Jimmy Cricket devoted his latest newspaper column to the late, great Lionel Blair.
Veteran entertainer, TV presenter and dancer Lionel died aged 92 in November.
His amazing stage and screen career spanned eight decades.
Jimmy called his piece in the Lancashire Evening Post (see above) “my tribute to one of our finest entertainers and also one of the nicest guys in showbusiness!”.
His column began: “When Eamonn Holmes once introduced Lionel Blair on television he described him as ‘showbusiness royalty’ – few would disagree.
“Lionel’s career was breathtaking in its longevity.
“The son of Russian-Jewish parents, he was born in Canada.
“Then, when the family migrated to London, both he and his sister Joyce performed in underground stations during the Blitz.
“It was watching the great Fred Astaire and Ginger Rogers movies as a child that generated in Lionel a love for dancing, especially tap.
“Like Fred he started out dancing with his sister Joyce and during the 60s he went on to be one of the best tap dancers in the country.”
Jimmy’s column also mentioned his first encounter with Lionel in the early eighties.
He said it was “when my agent at the time, Phyllis Rounce, took me to a West End theatre where Lionel was playing the leading role in a musical called Mr Cinders.
“It was a male version of the panto Cinderella, in which a downtrodden son has to put up with two bullying bigger brothers.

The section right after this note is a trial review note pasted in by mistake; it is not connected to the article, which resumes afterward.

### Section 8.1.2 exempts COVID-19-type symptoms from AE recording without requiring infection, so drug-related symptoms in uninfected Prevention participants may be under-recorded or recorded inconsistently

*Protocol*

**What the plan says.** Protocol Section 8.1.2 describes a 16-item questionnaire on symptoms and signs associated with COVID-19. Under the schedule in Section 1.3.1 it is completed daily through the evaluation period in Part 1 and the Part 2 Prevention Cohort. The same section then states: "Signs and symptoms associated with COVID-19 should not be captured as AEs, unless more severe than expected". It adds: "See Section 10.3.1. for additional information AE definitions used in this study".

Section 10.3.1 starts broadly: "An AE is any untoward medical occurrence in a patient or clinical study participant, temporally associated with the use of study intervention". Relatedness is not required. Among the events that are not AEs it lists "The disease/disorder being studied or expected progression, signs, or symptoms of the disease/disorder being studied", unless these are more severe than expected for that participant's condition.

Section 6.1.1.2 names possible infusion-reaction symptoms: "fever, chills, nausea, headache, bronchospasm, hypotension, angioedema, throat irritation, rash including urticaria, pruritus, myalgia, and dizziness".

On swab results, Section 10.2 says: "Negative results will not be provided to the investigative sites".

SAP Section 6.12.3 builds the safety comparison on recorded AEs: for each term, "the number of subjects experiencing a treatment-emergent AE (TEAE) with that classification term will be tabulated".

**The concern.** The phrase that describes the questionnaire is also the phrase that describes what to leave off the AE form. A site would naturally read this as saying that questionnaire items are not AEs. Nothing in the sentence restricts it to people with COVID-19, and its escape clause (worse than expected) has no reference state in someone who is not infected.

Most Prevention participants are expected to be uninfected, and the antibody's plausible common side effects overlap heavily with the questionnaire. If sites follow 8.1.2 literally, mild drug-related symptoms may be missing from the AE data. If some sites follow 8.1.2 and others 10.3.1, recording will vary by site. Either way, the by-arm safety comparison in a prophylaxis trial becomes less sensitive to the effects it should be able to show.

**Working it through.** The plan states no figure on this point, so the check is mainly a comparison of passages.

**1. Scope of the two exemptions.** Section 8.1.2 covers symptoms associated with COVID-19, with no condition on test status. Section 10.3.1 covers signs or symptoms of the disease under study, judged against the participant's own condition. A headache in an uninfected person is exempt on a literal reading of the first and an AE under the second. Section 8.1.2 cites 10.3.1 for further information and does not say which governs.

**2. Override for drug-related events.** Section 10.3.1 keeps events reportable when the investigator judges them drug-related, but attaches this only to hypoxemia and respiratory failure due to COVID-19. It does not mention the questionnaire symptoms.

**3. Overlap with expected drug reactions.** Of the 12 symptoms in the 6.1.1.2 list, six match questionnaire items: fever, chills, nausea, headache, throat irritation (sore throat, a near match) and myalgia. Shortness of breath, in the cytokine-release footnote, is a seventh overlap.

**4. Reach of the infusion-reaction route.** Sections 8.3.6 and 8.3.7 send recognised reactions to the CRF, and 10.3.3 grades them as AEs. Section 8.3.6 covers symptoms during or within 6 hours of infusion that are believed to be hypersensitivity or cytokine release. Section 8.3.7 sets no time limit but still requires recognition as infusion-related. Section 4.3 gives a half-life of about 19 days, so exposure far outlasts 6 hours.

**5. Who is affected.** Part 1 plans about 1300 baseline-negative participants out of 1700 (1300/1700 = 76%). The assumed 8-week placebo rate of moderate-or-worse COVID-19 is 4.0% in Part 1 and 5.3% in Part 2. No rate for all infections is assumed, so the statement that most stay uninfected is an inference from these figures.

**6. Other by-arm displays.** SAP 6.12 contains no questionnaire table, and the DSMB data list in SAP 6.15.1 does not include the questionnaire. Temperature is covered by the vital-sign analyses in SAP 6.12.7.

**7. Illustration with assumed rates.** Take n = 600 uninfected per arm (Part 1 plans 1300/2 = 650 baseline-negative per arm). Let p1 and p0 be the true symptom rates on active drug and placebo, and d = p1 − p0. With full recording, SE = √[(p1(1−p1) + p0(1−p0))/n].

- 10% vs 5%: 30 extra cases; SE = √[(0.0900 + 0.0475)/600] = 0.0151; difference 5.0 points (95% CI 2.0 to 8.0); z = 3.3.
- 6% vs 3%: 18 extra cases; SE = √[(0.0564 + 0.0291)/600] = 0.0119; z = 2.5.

“Lionel played the part for all he was worth – singing, dancing and getting the audience’s sympathy when the plot warranted it.
“After the show we went backstage and Lionel was just as bubbly offstage as on.
“The conversation got around to the television series Give Us a Clue and he suggested I would be ideal for it.
“A few weeks later, true to his word, I got the invite to appear on the show.
“I’m not sure whether I was ideal for it, but it illustrated perfectly that Lionel was a man who followed through his words with actions.
“A few years later, when I was working in Nottingham and came down to breakfast at the hotel I was staying in, I found Lionel sitting at a table waving me over.
“With his enthusiasm and love of showbiz, Lionel turned what would have normally been a sleepy eyed quiet breakfast into an evening dinner party.
“Another time I met him when he was playing Buttons in Cinderella at the Davenport Theatre in Stockport.”
Jimmy’s column concluded: “Wherever he worked in whatever theatre in the country, he brought a special kind of magic to it.”